The House of the Dead: Overkill review
Is it an Overkill of the genre, or of the player's patience?
- Like with many other rail-shooters on the Wii, Overkill has very precise and functional controls.
- The graphics are detailed on the enemy and level models while also being creative with the old film-like screen effects.
- The sound track is catchy and well fitting for the grind-house, hardly serious feel of the game overall.
- Voice acting is well-done during cut-scenes and in-game dialog and always either fits the mood or garners a laugh. Usually both.
- The weapons are well-varied, balanced, have a strong upgrading system, and are all fun to use depending on your play style.
- Bosses are, while a bit too easy, satisfying to fight and capture the over-the-top feeling of House of the Dead: Overkill quite nicely.
- The scoring and high scores system is easy to understand and well implemented.
- There are mini-games to play when you need a break from the game's main campaign.
- The actual gameplay is gory, satisfying, and just as much of a blast as the previous games in the series.
- The story is, while completely insane and at times disturbing, funny to say the least and is never too serious.
- There are a large variety of extras to view and they are all unlocked via in-game achievements.
- While the game has solid presentation overall, the actual technical issues and bugs are far too common for a game that requires you to replay its levels for extended play value. There are simply too many glitches and odd technical issues to count, starting with disappearing enemies and power ups from levels.
- The money system is terrible, broken, and complicated to say the least. There is no in-game explanation for how it works so be sure to read where I address it later.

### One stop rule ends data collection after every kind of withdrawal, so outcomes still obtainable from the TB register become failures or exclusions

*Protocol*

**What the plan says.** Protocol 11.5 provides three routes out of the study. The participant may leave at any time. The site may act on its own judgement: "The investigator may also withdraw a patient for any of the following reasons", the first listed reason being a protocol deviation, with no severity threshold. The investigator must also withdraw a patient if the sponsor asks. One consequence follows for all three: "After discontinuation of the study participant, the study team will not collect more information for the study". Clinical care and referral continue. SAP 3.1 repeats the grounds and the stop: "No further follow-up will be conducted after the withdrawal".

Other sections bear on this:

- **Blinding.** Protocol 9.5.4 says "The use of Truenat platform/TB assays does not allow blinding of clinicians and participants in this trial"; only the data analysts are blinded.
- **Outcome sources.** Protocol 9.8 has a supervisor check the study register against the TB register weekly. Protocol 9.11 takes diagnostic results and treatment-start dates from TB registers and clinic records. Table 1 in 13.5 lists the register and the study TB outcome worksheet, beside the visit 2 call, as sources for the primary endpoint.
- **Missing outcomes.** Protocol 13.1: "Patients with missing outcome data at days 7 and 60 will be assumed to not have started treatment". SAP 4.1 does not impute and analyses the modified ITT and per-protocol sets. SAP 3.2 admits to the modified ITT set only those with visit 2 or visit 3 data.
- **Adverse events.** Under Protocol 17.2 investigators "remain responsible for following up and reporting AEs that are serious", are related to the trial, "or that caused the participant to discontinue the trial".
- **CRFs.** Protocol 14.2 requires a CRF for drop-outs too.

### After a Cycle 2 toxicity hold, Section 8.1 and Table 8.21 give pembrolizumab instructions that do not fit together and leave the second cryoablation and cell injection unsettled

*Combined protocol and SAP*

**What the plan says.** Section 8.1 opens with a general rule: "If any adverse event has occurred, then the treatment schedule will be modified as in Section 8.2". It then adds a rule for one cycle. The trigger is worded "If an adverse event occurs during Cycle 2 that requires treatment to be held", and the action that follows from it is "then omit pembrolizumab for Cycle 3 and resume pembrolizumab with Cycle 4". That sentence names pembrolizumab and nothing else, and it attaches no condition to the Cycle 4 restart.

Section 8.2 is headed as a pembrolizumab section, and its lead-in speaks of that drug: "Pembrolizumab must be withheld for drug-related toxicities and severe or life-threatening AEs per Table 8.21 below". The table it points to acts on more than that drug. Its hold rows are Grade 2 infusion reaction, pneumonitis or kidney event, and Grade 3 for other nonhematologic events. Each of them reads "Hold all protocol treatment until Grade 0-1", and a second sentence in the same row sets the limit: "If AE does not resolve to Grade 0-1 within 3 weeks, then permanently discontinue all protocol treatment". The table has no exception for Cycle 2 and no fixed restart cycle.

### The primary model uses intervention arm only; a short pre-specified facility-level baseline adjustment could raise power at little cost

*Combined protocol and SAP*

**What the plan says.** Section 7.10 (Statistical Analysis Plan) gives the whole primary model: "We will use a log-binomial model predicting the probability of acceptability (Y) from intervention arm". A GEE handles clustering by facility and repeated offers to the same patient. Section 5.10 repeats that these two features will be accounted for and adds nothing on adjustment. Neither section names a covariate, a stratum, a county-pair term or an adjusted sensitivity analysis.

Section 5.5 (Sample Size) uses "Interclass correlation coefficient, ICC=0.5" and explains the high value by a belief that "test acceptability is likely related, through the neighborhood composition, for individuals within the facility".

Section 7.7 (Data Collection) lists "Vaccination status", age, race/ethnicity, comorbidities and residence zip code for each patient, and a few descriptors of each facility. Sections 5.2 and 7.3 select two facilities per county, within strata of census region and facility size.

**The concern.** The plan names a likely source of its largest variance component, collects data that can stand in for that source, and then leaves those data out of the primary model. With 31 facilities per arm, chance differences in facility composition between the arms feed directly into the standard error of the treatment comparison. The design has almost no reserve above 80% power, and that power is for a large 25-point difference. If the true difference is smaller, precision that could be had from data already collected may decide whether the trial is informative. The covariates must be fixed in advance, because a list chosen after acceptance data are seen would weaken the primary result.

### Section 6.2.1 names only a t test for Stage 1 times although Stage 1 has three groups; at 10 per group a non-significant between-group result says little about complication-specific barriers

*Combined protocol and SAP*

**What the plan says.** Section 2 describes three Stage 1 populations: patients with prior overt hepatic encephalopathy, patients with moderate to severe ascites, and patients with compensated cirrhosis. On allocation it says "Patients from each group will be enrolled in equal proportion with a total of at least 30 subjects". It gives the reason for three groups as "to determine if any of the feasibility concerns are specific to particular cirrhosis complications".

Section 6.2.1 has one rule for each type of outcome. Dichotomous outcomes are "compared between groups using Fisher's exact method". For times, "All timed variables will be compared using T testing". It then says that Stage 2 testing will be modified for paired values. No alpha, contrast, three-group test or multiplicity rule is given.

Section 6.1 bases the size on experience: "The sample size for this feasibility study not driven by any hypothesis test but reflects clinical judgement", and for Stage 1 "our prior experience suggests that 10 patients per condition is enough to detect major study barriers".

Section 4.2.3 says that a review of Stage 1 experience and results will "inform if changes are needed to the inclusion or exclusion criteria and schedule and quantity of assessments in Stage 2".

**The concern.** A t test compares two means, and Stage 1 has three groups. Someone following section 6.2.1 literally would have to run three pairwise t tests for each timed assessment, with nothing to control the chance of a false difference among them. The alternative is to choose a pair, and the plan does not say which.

- The game is too short even for a rail shooter.
- At first the game is a little too challenging, especially for new-comers, but then once you upgrade your weapons properly after a few levels it quickly becomes far too easy.
- The auto shotgun is far too broken, simply overpowering every other weapon in scoring potential and overall effectiveness.
House of the Dead: Overkill follows the story of two law enforcement officers, Detective Issac Washington and Agent G. Together they fight to survive a mutant apocalypse while trying to find the answer behind all the monsters. That really is the entire story in a nut shell.
This leads me to a my point that this game does not take itself too seriously at all. Every cut scene and practically every line of dialog is either funny or so over-the-top offensive that you almost want to call it that. It does a great job of sticking with the grind-house parody vibe and never seems to stray from this cliched comedy idea.
The actual gameplay itself is enjoyable to say the least. You'll be blowing through zombies for the entire game with multiple different weapons and it never stops being satisfying or seems to get repetitive. The weapons themselves are fun and balanced (the only exception being the auto shotgun which is simply overpowered beyond belief) and the upgrading system is a nice addition.